Court faults state oversight of storm-water cleanup efforts

Baltimore is racing to remove thousands of acres of pavement, expand street weeping and create new wetlands to meet a looming federal deadline to cut runoff to the Chesapeake Bay.

Maryland's second highest court has faulted state oversight of local efforts to control polluted runoff, in a case that could have bearing on legislation in Annapolis repealing fees for cleaning up the Chesapeake Bay.

The Court of Special Appeals upheld a lower court's finding that the storm-water cleanup requirements issued by state regulators to Montgomery County weren't specific enough, and didn't have any meaningful deadlines or ways to measure the county's compliance.


In a unanimous ruling, the three-judge court ordered the Maryland Department of the Environment to revise the storm-water discharge permit it had issued the county five years ago to correct the defects.

The opinion late last week was seen as a victory by environmental groups, which have gone to court to challenge the storm-water permits MDE has issued to Baltimore and the state's nine largest counties.


Those permits, which are to be renewed every five years, are supposed to spell out what local governments must do to reduce storm water runoff. Pollution washed from streets, buildings and parking lots is a significant and growing source of the bay's water woes.

Environmentalists have contended that the state has been too lenient in what storm-water reductions it demands of local officials. They also complained the public didn't get a real chance to review or comment on what's being required.

In the Montgomery case, state officials maintained that they are doing all federal law requires in ordering "best management practices" be installed that would capture or treat runoff from 20 percent of the county's paved area.

But the appeals court found fault with even that requirement, saying it was unclear. And it agreed that the public was largely cut out of the planning for what cleanup would take place.

"The court's opinion validates the concerns we've been raising ....that there's not enough accountability," said Alison Prost, Maryland director for the Chesapeake Bay Foundation, which has gone to court to challenge several of the county permits.

Jay Apperson, spokesman for the Department of the Environment, said the agency is "reviewing the ruling and considering its options." MDE could ask the Court of Appeals to review the case.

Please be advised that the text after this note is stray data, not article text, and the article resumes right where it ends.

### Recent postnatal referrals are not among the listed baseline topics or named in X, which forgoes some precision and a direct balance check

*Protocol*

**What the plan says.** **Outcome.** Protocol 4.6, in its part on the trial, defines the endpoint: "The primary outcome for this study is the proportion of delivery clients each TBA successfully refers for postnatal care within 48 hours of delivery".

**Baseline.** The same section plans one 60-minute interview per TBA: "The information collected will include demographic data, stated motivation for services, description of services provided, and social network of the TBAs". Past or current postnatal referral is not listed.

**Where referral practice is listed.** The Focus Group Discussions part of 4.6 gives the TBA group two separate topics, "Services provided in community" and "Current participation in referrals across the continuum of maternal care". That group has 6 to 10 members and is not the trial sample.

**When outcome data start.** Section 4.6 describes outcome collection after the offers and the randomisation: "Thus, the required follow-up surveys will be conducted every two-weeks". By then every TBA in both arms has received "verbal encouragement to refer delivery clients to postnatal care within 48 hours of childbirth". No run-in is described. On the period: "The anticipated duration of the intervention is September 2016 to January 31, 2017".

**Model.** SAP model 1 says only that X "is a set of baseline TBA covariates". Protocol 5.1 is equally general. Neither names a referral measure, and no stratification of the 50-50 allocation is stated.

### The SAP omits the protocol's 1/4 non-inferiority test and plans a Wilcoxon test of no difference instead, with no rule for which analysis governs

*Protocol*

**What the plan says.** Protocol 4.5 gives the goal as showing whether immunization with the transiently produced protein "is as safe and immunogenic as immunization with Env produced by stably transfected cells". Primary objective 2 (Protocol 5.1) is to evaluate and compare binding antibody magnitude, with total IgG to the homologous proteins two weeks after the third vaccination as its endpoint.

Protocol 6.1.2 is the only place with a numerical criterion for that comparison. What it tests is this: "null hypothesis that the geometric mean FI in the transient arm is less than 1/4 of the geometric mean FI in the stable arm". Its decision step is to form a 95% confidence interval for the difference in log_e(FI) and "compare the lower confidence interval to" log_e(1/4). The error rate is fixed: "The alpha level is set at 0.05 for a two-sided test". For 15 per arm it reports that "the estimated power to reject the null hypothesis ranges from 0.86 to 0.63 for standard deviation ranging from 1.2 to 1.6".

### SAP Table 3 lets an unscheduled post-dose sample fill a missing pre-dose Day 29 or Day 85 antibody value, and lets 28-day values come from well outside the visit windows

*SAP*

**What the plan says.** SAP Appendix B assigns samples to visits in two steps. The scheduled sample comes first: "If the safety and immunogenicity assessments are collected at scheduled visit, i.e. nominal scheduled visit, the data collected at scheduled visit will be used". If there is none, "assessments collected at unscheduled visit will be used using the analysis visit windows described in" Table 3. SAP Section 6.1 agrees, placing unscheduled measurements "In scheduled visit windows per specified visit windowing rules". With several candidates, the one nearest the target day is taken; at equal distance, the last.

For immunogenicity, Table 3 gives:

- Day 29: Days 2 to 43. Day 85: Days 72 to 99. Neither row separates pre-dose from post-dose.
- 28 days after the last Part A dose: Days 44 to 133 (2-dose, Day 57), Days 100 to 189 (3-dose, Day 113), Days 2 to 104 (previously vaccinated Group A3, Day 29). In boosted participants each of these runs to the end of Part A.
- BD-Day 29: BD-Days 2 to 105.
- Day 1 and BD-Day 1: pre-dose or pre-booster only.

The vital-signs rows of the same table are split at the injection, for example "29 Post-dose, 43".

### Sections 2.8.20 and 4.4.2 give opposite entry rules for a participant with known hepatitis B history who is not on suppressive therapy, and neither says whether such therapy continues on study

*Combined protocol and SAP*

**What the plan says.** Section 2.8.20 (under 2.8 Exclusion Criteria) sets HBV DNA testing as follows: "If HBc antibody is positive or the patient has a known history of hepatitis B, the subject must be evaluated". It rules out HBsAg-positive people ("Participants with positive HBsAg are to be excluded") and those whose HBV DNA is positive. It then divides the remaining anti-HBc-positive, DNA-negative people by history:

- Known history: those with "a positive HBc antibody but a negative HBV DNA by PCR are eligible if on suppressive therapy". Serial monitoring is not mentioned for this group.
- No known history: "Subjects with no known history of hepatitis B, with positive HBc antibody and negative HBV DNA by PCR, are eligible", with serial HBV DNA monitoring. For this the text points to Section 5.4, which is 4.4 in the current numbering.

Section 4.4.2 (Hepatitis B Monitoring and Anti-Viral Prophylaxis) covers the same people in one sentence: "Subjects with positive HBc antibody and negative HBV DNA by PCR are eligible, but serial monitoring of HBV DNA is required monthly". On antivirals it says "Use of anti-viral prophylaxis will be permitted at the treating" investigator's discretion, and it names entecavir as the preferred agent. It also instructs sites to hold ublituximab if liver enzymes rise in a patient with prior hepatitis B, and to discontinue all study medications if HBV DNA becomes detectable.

If not appealed, the ruling could prompt changes in storm-water cleanup requirements issued to Baltimore city and the state's nine large counties. Lower courts have rejected environmentalists' challenges in Anne Arundel, Baltimore County and Prince George's, but those have been appealed.

The ruling comes as lawmakers in Annapolis weigh doing away with a requirement that Baltimore and the nine big counties pay for storm-water cleanup by levying fees on property owners. The three-year-old fee mandate has generated intense controversy, and Gov. Larry Hogan campaigned on a pledge to repeal it.


The Senate unanimously passed a bill that would leave it up to local officials to decide how to pay for their storm-water projects. But the measure put in by Senate President Thomas V. Mike Miller, requires the city and counties to submit "financial assurance plans" spelling out what they're going to do and how they're going to pay for it.

The House Environment and Transportation Committee is reviewing Miller's bill. Environmentalists say legislators ought to be mindful of the shortcomings the court found in the state's permits, which are essentially the road maps communities are to follow in reducing polluted runoff.

"We're willing to give flexibility on the fee," Prost said, "but there has to be more accountability that the stormwater work is getting done and that the counties are taking the funding of those projects seriously."

"The two go hand in hand," agreed Jennifer C. Chavez, an attorney for Earthjustice.  Her group challenged the Montgomery permit and has also challenged Baltimore city's.

"The permit ruling gets at some of what the bill is trying to get at," Chavez said. "We need to know what [local officials] are doing and why in order to have accountability."

Whether storm-water cleanup is paid for with fees or with property taxes, Prost concluded, "People are paying to get the work done .. It shouldn't be a challenge to figure out what the county's plan is, [and] how they're progressing along that plan."